Chinese Faculty and Students on Campus
Widener students and faculty do not have to leave campus to benefit from the crosscultural
immersion programs. Dr. Patricia Dyer, an English professor directing Widener’s study
abroad programs, has visited China six times and teaches courses to Chinese faculty
visiting Widener. She said the presence of Chinese students and faculty on campus
in Chester enriches the experience of the students and faculty. “It wakes us up and
makes us part of the real global world,” she said. “We’ve learned from them about
Rabena, who has helped teach English to students visiting from CTBU, concurs with the value of interacting with Chinese students. “It teaches us about how to teach someone else,” he said. “It takes you way out of your comfort zone. It has forced me to open up my mind.”
In addition to CTBU, Widener has a newer partnership with Qinghai University, a university in the city of Xining, the largest city on the Tibetan Plateau. Three visiting scholars—from the fields of English, cultural anthropology, and finance and urban planning—spent January through April living and learning on Widener’s campus. That program included language and culture classes and meeting regularly with faculty in their respective fields.
Jun Ye, an English professor for Qinghai University, said his experience at Widener will be with him for years to come. This was his first time visiting the United States, and he said much about American culture that had been a mystery to him from abroad has become clearer.
“I’ve learned that it does not matter if you are from China or America, we are more the same than we are different,” Ye said. Other programs in conjunction with Qinghai University included a three-week visit by thirteen senior administrators to Widener in the fall 2014 to study leadership, issues in higher education, language, and culture.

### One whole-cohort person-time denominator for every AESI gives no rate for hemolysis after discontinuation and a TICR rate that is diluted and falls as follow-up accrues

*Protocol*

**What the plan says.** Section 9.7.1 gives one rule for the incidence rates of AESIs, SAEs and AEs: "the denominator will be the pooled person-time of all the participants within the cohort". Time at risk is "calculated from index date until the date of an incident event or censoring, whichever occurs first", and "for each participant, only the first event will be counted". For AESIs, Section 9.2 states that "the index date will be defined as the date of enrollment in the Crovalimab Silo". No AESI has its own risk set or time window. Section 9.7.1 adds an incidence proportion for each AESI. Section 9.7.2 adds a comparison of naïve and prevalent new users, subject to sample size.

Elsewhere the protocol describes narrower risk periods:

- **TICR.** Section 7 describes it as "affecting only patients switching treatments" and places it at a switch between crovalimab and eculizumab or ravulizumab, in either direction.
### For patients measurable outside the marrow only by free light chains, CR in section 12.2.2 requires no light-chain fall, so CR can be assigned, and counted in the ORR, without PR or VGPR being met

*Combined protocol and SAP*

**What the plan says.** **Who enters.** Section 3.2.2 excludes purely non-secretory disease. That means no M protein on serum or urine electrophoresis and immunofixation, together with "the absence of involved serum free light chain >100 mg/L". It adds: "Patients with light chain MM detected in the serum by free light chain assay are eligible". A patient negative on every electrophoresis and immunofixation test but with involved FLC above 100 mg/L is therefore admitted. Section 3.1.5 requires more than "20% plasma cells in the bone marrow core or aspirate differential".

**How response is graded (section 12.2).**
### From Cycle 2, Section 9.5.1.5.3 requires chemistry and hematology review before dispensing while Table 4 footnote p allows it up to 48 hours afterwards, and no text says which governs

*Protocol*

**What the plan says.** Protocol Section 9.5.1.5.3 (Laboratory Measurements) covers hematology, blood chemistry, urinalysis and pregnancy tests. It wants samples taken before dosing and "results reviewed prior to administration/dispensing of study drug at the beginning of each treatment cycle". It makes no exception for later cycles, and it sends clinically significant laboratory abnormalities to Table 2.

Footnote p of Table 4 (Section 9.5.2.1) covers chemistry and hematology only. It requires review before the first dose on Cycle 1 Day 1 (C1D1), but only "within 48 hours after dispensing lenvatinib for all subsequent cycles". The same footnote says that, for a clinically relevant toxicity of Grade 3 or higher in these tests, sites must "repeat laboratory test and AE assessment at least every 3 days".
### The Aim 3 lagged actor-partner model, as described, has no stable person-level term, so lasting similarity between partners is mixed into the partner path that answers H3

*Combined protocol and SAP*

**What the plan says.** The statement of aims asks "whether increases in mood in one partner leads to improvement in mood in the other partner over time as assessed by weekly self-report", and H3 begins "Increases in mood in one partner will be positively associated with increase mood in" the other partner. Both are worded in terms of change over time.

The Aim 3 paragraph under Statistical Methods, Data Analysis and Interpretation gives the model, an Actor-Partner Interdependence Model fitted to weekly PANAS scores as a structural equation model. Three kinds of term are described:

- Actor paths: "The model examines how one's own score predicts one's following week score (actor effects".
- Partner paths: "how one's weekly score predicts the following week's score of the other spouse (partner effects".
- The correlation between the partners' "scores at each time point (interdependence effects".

Suk-Chung Yoon, Widener’s associate provost for experiential learning and global engagement, oversees the university’s partnerships with the Chinese universities. A native of South Korea who has been a faculty member in computer science since 1991, Yoon said he is thrilled to see the positive experiences of both the Widener students and faculty who visit China and the Chinese students and faculty who visit here. “I came to this country as an international student,” said Yoon. “It is very rewarding to see the success of these programs.”
Widener Research in China
Two Widener environmental science professors, Dr. Chad Freed and Dr. Steven Madigosky,
visited Qinghai University in June 2014 to conduct research. They returned this summer
to teach courses to Chinese students and do more field work. “When I was in China,
I was astounded at the magnitude of everything from building projects to resource
acquisition to food production,” Freed said. “Along with the challenges of managing
the world’s largest population, the Chinese are now very interested in living sustainably
with their environment. We are interested in exploring new models in environmental
science for mining and food production that limit the impact to the natural environment.”
As the benefactor who provided some of the spark for this global collaboration, Tan said he is pleased with the far-reaching programs that Widener and the Chinese universities have formed and that it is just the beginning of growth for students on both sides of the globe. “I believe our young people will benefit greatest through a combination of building relationships, learning social and cultural views that will influence their actions, and at the same time, have an experience that may be one of the best in their lives,” Tan said.